Watson courts attention with yet another win on Paris clay

Briton beats experienced Russian Vesnina to reach second round for the second year in succession

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The Independent Online

At this rate Heather Watson will be giving visitors guided tours of Roland Garros. The 20-year-old from Guernsey is getting to know her way round the venue for the French Open as well as anybody and yesterday took her record in two visits here to seven wins in nine matches in the qualifying competition and main draw. A 6-2, 6-4 victory over Russia's Elena Vesnina was Watson's best in a Grand Slam tournament and took her for the second year in succession into the second round, in which she will face Germany's Julia Goerges.

Twelve months ago Watson became the first British woman for 28 years to negotiate the qualifying competition here and the first to win in the main draw for 17 years. This year she has not dropped a set in three matches in qualifying and one in the main draw.

Having made her big breakthrough on the senior tour last year, Watson had a difficult start to 2012. She struggled with an ankle injury, which she suffered playing football, and lost confidence, but her season sprang to life after two good wins in Miami. She won four matches on clay at Estoril, a feat she has equalled here.

"I absolutely love the courts here," she said. "They really suit my game. The atmosphere is always great and I always seem to have quite a bit of support."

Watson thinks that training at Nick Bollettieri's academy in Florida, where she has been based since the age of 12, has helped her on clay.

"I play with the boys a lot and they hit a lot of heavy spins, so I'm prepared for the balls that are coming above my shoulders," she said. "I just enjoy playing the long points, working hard for it and building the point instead of just trying to bash winners everywhere.

"In tennis and especially for me, it's all in the head. If I'm playing well, it's in my head. It's confidence going after your shots. I always believe that I can do it. I wouldn't be in this game if I didn't think I could."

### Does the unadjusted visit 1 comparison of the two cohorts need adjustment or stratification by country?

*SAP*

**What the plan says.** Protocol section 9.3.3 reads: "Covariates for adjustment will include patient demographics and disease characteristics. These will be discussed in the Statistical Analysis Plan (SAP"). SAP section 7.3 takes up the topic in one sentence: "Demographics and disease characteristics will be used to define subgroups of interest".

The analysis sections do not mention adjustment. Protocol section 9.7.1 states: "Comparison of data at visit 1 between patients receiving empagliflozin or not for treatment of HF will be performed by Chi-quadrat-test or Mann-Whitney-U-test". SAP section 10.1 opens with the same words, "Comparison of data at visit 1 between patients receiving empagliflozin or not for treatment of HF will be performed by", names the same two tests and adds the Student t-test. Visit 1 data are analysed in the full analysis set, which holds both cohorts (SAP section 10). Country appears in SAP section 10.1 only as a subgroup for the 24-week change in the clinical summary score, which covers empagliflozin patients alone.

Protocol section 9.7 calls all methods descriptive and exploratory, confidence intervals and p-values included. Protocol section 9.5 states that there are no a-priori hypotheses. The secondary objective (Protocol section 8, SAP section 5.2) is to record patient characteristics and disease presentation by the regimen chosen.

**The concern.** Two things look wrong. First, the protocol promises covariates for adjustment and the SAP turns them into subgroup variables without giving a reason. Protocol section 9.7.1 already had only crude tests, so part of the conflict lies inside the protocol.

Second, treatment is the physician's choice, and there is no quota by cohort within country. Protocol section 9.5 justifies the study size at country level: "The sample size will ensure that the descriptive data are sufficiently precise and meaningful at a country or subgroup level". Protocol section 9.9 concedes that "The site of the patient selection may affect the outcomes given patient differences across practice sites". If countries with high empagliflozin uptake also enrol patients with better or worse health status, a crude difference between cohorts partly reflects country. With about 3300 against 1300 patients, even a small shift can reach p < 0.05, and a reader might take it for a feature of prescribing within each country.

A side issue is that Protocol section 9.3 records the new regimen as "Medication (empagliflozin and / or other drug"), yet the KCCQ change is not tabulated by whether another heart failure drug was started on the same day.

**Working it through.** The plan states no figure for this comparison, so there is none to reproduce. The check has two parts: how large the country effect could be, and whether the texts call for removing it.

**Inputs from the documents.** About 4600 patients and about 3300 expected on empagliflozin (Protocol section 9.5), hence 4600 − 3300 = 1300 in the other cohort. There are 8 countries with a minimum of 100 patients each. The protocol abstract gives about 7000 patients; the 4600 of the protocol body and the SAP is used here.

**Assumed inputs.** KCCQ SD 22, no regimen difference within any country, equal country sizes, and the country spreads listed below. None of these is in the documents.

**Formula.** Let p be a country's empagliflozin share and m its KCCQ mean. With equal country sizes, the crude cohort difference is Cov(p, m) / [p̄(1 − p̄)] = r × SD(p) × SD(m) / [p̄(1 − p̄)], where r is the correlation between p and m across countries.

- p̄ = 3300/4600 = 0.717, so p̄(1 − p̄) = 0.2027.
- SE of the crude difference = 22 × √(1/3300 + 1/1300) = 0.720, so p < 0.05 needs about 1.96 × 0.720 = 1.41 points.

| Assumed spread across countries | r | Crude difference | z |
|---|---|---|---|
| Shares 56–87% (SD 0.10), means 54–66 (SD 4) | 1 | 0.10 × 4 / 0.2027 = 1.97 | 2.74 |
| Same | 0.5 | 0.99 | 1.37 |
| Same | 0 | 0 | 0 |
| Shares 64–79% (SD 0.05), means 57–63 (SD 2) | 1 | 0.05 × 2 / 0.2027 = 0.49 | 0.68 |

There have been times when she has been too cautious. "I've been working on my game to become a lot more aggressive," she said. "I have good defensive skills and I can move well, but I want to also use it to be aggressive. So we've been working on my serve quite a bit, trying to get a lot more power and accuracy on it – and it's working."

The world No 110 played some of her best tennis to beat Vesnina, the world No 83 who has played in five Grand Slam doubles finals. Gliding around the court, Watson struck the ball beautifully and attacked at every possibility. In the first set she dropped only one point on her own serve.

The only time Watson was in any trouble was early in the second set, but after Vesnina had broken to lead 2-1 she hit back, chasing down a drop shot to hit a clever cross-court backhand winner on break point. From 0-30 down in the next game, four unreturned serves put her 3-2 up and she secured victory after an hour and 21 minutes.

After being outgunned by a big hitter, Kaia Kanepi, last year, Watson believes she will be better prepared to face Goerges, the world No 27. The 23-year-old German reached the third round here last year.

On a day when Anne Keothavong, the only other Briton left in the women's singles, slumped to a 6-1, 6-2 defeat by Hungary's Melinda Czink, Watson was still hoping to win a place in the Olympic tournament at Wimbledon.

With no Britons likely to earn a place by dint of their rankings, the highest ranked of the home players will probably be awarded a wild card in the singles. Elena Baltacha is currently the British No 1, but Keothavong is expected to overtake her on the cut-off date, the day after the end of the French Open.

Watson would probably have to reach the quarter-finals here to stand any chance of becoming British No 1 and making it into the Olympics in singles, though she could win a place in the doubles alongside Laura Robson, with a wild card. "The Olympics have been a real motivation for me," Watson said. "It would just be a dream for me to play. I'd absolutely love it, whether it's doubles or singles, just to be involved."

Keothavong has lived all her life in Hackney, 10 minutes from the Olympic site, and is desperate to make it to the Games. She even applied – unsuccessfully – for £2,000 worth of tickets for a variety of sports. Injuries have disrupted her season, though, and she seemed nervous against Czink, who is 35 places beneath her at No 116 in the world.

Maria Sharapova and Petra Kvitova, two of the favourites to win the women's title, started in convincing fashion. Sharapova beat Romania's Alexandra Cadantu 6-0, 6-0 in just 48 minutes, while Kvitova defeated the 16-year-old Ashleigh Barty, the junior Wimbledon champion and the youngest player in the draw, 6-1, 6-2. The oldest player in the singles, 41-year-old Kimiko Date-Krumm of Japan, was beaten 6-3, 6-1 by the 2010 champion, Italy's Francesca Schiavone.